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NPR

'Tiger Mother' Author Spells Out 3 Traits That Drive Success In The U.S.

Yale law professor Amy Chua sparked controversy with her first book, Battle Hymn of the Tiger Mother, where she touted her strict style of parenting. Now she and her husband, Jed Rubenfeld, are out with a new book, The Triple Package. The couple talk about why they believe some cultural groups are better poised for success.
NPR

Alarm As Haitians Flee Country

Natural disasters, unemployment and poverty in Haiti have prompted many people to risk their lives to flee the country. Host Michel Martin speaks with Miami Herald reporter Jacqueline Charles about the struggles Haitians face and what's being done to fix the problem.
WAMU 88.5

Alcatraz 11: Vietnam's "Defiant" POWs

Kojo hears the inspiring story of the 11 American prisoners-of-war who endured and heroically resisted years of brutal treatment at Vietnam's Hoa Lo prison and its sub camp "Alcatraz."

NPR

Indian Country Sets Priorities With State Of Nations Address

Just days after President Obama delivered his State of the Union, National Congress of American Indians President Brian Cladoosby gave the annual State of Indian Nations address. Host Michel Martin speaks to Cladoosby about the issues facing Indian country this year.
NPR

Honoring A Japanese-American Who Fought Against Internment Camps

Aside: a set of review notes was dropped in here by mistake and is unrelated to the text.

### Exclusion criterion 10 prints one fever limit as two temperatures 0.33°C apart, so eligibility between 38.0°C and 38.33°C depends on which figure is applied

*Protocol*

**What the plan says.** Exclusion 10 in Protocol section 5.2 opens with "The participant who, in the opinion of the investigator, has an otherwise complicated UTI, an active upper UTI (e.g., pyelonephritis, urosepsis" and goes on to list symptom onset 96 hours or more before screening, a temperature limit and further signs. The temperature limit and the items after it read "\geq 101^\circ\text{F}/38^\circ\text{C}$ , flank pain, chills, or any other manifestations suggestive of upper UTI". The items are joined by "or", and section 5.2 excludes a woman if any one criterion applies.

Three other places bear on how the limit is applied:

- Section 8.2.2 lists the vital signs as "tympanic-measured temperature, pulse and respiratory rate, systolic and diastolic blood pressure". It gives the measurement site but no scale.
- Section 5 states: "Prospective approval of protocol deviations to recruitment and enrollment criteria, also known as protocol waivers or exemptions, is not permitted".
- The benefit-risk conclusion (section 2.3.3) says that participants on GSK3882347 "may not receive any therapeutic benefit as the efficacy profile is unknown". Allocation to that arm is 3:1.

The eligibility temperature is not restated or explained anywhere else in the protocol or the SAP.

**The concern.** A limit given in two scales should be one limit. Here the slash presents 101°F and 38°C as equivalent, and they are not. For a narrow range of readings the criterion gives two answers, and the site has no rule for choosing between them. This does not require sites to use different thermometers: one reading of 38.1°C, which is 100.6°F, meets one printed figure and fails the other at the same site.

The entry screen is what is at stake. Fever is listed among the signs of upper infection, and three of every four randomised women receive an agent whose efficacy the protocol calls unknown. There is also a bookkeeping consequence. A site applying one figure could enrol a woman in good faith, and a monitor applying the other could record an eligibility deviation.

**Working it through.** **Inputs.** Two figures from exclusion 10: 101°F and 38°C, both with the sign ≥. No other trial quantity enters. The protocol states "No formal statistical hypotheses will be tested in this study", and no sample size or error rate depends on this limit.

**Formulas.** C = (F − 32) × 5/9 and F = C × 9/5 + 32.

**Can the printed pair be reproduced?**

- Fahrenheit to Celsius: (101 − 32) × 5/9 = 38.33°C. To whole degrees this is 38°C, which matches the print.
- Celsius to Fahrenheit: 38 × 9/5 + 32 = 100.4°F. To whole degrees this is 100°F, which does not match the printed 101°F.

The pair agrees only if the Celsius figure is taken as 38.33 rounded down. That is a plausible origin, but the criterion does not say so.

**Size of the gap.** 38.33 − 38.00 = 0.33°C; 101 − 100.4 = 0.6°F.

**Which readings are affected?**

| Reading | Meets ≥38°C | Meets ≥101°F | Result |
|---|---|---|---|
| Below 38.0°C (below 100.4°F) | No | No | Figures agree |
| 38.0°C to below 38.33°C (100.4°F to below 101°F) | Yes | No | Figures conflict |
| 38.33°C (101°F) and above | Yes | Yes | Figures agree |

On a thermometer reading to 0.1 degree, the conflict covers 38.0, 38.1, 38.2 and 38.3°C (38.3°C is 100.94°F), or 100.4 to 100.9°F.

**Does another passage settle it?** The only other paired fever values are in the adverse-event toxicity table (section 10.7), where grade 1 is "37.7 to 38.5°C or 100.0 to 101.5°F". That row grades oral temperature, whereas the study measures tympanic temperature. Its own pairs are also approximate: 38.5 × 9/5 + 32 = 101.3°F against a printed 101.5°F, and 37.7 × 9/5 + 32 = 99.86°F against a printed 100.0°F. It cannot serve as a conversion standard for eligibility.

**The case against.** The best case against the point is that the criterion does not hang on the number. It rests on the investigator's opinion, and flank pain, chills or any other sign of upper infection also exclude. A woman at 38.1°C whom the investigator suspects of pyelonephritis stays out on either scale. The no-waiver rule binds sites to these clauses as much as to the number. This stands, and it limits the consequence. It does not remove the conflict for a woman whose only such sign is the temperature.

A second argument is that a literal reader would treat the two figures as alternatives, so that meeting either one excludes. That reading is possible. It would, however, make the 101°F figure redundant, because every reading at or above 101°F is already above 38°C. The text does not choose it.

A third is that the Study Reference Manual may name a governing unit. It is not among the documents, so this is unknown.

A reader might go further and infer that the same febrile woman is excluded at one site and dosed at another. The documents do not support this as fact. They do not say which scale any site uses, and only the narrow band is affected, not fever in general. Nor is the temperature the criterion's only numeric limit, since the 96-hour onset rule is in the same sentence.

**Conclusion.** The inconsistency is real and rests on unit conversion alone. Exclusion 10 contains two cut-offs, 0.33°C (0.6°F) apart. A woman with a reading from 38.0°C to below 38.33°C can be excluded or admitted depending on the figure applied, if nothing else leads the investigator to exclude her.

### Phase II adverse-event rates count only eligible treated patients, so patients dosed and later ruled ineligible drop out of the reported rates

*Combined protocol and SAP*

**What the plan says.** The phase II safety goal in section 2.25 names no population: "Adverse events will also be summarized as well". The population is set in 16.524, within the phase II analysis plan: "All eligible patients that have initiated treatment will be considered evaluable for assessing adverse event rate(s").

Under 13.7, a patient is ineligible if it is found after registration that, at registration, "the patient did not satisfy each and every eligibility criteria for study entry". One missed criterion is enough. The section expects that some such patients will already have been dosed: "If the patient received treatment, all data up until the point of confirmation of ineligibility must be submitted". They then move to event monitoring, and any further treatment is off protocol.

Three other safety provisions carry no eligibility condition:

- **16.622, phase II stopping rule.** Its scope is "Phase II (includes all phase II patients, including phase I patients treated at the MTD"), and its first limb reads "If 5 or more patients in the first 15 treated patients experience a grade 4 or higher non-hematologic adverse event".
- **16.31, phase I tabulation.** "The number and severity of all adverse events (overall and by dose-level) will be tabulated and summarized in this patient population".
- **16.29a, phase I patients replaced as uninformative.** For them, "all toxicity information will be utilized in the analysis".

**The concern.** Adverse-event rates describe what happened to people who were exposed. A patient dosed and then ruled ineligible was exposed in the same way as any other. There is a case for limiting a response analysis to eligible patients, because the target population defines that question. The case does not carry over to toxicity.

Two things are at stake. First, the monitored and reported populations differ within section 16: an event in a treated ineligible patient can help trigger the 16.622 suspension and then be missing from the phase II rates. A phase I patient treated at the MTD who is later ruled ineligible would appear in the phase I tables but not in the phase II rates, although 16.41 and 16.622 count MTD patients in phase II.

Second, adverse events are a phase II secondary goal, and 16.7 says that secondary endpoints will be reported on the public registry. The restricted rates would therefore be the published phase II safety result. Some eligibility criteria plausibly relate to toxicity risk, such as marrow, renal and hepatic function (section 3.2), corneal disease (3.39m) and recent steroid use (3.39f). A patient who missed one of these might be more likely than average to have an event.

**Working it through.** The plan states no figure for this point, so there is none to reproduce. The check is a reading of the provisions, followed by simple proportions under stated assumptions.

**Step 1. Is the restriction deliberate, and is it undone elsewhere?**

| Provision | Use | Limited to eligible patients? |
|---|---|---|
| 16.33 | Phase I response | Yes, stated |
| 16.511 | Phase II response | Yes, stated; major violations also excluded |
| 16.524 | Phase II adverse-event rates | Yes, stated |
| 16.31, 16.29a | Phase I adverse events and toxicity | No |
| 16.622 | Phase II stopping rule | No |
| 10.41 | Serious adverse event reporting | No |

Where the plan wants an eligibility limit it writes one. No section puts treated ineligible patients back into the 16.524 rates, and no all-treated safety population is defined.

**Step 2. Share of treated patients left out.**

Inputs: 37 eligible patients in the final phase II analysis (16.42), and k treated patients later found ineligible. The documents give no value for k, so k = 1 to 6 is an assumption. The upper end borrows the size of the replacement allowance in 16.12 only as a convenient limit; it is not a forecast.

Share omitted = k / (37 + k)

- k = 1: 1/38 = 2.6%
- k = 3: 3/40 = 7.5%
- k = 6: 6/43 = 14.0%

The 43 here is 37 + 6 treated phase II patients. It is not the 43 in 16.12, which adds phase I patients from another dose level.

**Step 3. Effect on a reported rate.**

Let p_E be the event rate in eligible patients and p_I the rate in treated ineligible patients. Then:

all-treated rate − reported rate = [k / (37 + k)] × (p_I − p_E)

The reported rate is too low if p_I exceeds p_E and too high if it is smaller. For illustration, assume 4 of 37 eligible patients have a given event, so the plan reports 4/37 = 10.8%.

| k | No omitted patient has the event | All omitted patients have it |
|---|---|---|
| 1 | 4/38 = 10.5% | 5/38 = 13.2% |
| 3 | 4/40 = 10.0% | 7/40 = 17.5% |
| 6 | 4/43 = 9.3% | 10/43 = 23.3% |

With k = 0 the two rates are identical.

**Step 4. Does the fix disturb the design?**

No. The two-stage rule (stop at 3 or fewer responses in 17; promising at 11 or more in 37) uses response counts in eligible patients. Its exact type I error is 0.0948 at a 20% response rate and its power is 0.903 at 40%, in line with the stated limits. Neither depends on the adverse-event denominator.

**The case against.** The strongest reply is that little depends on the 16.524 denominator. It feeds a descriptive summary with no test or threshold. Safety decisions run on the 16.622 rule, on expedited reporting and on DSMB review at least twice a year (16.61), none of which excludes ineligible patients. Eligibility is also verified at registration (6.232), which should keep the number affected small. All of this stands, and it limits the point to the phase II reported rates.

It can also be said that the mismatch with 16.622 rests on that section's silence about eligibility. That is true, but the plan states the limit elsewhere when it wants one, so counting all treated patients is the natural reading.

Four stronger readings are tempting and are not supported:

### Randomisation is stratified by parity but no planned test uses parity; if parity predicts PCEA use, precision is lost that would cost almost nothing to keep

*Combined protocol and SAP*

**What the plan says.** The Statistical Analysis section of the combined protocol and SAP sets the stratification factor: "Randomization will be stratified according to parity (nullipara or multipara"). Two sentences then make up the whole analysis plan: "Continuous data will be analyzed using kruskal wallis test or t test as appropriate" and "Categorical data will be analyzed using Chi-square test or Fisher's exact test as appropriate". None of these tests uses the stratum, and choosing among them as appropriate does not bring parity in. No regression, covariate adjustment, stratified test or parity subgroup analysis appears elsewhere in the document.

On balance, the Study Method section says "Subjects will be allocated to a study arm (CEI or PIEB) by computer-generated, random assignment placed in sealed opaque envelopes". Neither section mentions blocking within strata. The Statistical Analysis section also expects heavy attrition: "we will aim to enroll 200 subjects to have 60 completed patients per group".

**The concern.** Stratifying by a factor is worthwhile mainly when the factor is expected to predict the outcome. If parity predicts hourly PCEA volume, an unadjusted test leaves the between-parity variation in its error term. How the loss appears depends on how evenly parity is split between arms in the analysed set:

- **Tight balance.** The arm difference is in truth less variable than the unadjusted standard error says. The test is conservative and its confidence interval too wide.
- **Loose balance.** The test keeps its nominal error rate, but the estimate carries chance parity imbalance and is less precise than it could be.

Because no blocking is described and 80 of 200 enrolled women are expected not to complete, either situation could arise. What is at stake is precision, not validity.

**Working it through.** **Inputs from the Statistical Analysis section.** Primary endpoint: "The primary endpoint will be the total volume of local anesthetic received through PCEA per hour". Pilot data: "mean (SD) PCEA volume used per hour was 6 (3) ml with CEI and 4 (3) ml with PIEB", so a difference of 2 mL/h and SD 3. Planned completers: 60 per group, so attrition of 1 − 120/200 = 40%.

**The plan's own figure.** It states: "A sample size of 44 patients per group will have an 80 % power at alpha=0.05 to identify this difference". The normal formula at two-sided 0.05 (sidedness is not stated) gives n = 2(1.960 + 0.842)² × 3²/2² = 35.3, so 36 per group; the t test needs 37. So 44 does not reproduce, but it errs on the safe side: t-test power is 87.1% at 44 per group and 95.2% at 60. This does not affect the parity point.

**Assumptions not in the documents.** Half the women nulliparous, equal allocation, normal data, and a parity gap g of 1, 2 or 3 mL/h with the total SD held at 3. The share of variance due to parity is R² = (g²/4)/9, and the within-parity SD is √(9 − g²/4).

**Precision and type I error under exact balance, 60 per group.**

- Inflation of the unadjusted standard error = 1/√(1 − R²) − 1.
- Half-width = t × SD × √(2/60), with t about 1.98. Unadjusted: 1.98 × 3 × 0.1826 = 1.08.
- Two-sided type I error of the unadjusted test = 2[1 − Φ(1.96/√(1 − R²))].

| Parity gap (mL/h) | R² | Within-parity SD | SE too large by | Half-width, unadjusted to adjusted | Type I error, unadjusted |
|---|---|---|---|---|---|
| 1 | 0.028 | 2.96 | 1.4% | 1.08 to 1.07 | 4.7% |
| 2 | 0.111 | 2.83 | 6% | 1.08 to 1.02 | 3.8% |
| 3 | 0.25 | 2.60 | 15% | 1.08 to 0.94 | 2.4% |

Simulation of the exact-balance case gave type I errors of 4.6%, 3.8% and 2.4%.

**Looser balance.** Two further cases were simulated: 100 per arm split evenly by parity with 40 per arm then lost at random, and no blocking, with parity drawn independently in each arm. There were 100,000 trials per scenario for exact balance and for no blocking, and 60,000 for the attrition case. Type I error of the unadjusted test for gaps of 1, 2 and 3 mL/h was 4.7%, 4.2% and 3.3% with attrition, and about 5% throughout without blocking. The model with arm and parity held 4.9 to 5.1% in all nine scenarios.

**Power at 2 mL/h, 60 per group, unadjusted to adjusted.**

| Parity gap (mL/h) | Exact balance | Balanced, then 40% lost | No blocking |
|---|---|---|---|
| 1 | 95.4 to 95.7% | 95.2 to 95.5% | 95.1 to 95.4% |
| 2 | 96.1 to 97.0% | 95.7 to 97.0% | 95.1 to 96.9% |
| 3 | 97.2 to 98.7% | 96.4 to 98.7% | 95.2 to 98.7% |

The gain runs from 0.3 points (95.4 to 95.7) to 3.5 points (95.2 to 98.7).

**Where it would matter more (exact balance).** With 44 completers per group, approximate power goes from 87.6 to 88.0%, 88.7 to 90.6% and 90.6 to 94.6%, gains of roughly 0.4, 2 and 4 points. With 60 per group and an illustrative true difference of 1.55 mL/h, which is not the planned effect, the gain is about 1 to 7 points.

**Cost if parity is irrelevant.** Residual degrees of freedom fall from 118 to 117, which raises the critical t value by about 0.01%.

On Thursday, Illinois and three other states are honoring Fred Korematsu, the late civil rights activist. Korematsu, a Japanese-American, was arrested for not relocating to an internment camp following the attack on Pearl Harbor. He challenged the arrest and his case was heard by the Supreme Court.
NPR

Egypt: 'A Very Divided Nation Right Now'

The third anniversary of the Egyptian uprising finds its democratically elected president on trial. So where does that leave the rest of the country? Host Michel Martin speaks with NPR's Cairo Bureau Chief Leila Fadel about the latest in Egypt.
NPR

Frogs And Puffins! 1730s Menus Reveal Royals Were Extreme Foodies

A rare collection of menus detailing the meals served to King George II and his queen contain plenty to offend our modern, squeamish sensibilities. But the manuscript, which sold at auction Wednesday, also reflects bigger shifts afoot in how food was sourced and prepared. The result? Tastier British cuisine.
NPR

Archaeologists Unearth What May Be Oldest Roman Temple

The site in central Rome has also yielded evidence of how actively the early Romans intervened to shape their urban environment. But the excavation has been particularly challenging because the temple lies below the water table.
NPR

Ancient Plague's DNA Revived From A 1,500-Year-Old Tooth

When you hear the words bubonic plague, the Black Death usually comes to mind. But the first plague pandemic happened 800 years earlier, when the Justinian plague wiped out nearly a quarter of the world's population. Scientists have decoded the bacteria responsible, which had roots in China.
NPR

Remaking All That Jazz From Shanghai's Lost Era

Many Shanghai jazz standards of the 1930s and '40s were banned in China after the Chinese Communist Party took over. But they reemerged decades later through cover versions. Now, the songs are back again in a new cover album by a Chinese-American electronic artist and a jazz singer from Shanghai.

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